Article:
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Sunday 22 October 2017

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Retail Systems reviews Infosecurity Europe 2017

Written by David Adams
12/06/2017

With a seemingly endless stream of stories about data theft and other forms of cyber crime having afflicted every industry, including retail, during the past year, the Infosecurity Europe conference and exhibition is arguably more relevant for the retail sector now than ever before. Alongside the range of useful technologies being showcased at the exhibition, visitors to the London show on 6th-8th June were able to attend a programme of presentations and panel discussions on the keynote stage, focusing on a range of security subjects.

The opening address was delivered by Dame Stella Rimington, former director of MI5. Although she barely touched on IT security, her speech did suggest parallels between the task of protecting an organisation against cyber security threats and her former job. She also emphasised the extent to which those entrusted with the security of the nation or, by extension, of an organisation, are likely to be blamed when a risk calculation goes wrong – a predicament which anyone with responsibility for IT and data security within a retailer can certainly empathise with, even if, thankfully, such mistakes are not usually a matter of life or death.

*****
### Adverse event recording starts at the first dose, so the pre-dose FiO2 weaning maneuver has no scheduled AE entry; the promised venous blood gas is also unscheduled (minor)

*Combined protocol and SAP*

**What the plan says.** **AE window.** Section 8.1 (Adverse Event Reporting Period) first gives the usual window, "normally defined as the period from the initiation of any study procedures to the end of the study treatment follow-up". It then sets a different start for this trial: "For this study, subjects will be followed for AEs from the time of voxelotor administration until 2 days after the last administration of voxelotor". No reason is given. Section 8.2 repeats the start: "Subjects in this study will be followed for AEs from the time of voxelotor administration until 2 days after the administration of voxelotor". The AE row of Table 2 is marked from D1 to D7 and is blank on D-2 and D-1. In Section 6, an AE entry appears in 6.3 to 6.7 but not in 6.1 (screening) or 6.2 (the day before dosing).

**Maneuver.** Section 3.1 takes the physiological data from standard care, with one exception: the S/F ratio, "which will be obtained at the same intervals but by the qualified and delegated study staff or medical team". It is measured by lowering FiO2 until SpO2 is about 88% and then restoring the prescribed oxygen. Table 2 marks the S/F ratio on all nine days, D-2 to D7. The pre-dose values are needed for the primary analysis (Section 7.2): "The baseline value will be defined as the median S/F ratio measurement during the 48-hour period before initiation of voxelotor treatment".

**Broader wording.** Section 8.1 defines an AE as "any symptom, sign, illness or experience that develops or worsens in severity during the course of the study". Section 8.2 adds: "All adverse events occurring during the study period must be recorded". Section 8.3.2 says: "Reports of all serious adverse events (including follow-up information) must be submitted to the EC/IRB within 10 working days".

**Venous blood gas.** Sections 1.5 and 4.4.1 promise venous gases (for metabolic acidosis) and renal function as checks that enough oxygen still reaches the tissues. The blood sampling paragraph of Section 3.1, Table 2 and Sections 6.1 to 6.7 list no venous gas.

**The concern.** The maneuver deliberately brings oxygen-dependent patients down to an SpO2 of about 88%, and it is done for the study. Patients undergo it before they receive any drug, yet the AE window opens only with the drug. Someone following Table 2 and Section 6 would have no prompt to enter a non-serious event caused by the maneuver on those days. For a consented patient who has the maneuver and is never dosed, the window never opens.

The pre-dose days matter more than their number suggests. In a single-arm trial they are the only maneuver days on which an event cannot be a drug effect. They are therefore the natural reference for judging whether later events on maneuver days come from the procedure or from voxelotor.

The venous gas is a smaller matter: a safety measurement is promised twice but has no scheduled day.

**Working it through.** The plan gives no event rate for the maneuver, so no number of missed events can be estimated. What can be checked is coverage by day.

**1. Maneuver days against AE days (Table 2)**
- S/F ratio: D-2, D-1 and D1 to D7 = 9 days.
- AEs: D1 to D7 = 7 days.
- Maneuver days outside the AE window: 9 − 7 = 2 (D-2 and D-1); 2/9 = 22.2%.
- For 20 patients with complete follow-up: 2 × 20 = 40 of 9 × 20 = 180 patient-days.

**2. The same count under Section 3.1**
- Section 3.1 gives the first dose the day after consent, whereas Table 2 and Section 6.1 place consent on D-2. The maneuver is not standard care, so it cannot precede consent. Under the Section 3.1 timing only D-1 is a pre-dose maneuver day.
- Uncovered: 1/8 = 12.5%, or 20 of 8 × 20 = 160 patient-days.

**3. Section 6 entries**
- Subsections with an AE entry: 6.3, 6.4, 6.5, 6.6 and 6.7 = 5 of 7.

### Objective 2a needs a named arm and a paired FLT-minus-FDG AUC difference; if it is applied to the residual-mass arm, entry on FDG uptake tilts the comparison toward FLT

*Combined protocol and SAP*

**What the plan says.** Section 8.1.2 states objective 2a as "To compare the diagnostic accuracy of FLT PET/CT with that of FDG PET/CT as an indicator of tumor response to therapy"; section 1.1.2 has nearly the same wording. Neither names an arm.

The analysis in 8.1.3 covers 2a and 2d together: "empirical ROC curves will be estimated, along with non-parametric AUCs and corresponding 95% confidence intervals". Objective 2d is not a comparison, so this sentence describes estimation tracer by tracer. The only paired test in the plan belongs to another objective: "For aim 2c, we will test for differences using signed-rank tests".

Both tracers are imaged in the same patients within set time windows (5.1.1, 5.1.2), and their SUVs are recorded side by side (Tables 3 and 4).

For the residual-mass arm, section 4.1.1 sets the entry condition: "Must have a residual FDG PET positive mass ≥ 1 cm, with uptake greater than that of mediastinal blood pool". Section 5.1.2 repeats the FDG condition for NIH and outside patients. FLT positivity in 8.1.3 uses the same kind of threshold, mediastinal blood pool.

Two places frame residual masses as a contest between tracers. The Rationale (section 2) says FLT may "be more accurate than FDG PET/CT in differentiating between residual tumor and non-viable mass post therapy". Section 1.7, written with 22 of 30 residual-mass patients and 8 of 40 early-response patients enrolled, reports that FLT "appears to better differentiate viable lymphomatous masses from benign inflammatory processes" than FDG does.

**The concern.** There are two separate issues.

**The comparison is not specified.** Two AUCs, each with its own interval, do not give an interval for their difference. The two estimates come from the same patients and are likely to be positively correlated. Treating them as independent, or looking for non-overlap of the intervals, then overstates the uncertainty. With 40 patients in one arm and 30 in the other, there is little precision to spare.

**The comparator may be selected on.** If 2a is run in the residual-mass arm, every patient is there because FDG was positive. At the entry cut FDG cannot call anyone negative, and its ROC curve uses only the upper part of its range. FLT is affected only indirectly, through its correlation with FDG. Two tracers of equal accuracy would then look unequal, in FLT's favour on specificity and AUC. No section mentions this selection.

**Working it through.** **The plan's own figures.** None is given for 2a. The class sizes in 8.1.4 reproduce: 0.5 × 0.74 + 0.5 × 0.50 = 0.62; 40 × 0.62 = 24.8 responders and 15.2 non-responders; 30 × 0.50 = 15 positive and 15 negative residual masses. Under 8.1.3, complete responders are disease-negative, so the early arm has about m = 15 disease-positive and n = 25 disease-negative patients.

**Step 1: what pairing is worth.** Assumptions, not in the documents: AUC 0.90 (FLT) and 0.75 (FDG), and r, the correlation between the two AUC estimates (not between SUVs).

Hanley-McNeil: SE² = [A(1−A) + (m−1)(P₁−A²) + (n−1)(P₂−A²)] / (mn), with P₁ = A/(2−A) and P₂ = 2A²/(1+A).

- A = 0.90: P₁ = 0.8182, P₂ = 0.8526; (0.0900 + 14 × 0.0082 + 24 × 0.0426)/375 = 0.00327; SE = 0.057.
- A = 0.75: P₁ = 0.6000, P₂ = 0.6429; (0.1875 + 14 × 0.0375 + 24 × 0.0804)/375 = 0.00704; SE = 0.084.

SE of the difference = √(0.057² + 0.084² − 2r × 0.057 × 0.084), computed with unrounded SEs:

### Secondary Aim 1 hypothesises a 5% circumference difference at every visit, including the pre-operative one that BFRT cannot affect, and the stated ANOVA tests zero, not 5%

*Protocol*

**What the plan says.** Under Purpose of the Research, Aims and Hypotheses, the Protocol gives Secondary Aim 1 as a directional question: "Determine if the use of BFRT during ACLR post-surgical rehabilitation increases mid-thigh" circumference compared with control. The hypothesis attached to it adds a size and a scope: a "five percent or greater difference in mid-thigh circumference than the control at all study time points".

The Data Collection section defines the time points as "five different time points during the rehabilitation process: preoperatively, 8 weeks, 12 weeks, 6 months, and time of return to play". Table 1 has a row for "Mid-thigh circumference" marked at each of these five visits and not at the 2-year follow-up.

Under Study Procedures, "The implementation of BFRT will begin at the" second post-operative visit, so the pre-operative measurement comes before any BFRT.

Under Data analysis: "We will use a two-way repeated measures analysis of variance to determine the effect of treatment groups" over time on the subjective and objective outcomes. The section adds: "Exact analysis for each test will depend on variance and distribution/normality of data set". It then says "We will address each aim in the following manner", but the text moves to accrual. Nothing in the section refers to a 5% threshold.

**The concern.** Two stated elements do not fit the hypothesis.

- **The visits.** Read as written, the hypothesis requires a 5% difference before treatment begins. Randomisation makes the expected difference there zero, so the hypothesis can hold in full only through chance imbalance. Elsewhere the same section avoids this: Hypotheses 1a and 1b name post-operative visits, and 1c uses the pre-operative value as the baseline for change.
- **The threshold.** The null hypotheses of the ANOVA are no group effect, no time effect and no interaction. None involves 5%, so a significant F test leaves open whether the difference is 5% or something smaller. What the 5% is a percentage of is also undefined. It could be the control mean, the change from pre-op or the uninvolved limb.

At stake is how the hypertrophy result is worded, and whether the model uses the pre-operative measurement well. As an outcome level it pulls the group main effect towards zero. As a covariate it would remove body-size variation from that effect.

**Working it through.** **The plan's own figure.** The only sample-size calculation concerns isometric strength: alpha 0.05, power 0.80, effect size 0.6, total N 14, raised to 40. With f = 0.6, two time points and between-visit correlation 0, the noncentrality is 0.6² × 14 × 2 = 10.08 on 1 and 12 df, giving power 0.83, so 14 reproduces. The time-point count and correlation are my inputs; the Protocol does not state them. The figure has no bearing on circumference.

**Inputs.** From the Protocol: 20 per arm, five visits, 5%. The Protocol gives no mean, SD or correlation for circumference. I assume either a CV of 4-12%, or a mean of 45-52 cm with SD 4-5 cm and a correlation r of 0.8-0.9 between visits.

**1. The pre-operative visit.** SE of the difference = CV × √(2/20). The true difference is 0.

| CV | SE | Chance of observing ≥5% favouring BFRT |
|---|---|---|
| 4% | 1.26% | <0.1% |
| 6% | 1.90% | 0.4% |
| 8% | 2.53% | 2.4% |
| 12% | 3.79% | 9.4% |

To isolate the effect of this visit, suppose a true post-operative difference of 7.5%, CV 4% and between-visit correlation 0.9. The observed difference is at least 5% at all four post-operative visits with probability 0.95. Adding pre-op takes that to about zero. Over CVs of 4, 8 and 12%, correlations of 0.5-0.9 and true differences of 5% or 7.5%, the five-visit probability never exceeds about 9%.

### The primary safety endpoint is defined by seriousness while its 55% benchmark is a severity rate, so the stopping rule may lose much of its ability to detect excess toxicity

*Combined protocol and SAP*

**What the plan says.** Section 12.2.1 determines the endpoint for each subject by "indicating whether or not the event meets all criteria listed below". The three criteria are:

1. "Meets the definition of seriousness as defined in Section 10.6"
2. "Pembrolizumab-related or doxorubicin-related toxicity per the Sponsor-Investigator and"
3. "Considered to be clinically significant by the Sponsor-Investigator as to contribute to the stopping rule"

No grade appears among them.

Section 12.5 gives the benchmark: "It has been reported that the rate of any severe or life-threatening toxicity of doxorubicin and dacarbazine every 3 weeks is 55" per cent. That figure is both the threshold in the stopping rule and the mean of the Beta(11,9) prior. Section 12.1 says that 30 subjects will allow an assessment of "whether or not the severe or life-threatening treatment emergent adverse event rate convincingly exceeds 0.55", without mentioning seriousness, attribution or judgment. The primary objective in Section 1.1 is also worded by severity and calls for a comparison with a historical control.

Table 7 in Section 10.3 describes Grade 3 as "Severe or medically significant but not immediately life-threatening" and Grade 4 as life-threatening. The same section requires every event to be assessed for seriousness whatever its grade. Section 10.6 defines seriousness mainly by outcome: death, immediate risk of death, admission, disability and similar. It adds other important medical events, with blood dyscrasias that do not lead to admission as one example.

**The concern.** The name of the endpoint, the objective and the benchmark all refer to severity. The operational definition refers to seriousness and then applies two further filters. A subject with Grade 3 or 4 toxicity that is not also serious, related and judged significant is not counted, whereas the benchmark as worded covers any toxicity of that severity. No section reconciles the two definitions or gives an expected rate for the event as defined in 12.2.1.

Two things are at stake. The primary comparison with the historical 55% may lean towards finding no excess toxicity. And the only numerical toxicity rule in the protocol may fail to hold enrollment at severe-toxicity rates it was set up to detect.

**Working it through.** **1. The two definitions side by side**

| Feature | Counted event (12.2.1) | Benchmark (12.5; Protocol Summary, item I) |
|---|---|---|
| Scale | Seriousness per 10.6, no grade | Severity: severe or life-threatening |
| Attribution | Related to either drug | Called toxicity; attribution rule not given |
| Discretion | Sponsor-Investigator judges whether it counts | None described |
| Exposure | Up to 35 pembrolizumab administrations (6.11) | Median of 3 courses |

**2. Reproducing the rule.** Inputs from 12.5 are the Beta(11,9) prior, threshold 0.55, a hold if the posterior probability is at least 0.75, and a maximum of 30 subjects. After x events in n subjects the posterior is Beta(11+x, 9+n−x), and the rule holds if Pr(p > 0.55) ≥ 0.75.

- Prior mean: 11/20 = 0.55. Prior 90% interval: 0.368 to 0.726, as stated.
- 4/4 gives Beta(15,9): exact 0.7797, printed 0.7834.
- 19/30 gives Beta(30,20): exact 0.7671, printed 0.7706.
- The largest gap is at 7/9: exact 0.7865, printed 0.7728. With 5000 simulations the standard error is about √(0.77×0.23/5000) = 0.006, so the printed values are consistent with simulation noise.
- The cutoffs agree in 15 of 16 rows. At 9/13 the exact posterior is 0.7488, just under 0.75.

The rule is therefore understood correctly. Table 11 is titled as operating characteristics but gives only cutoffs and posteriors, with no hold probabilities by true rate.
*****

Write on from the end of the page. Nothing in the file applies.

Professor Angela Sasse, director of the UK Research Institute in the Science of Cyber Security (RISCS) at University College London, led an extended session on creating a strong security culture within organisations. She highlighted the change in emphasis that RISCS and the National Cyber Security Centre (NCSC) were trying to encourage across the UK, seeking to persuade those who work in IT security (and IT in general) to move away from blaming the end user for security problems. Instead, she suggested, organisations must improve security policies and technology, while trying to create a more genuinely effective secure culture.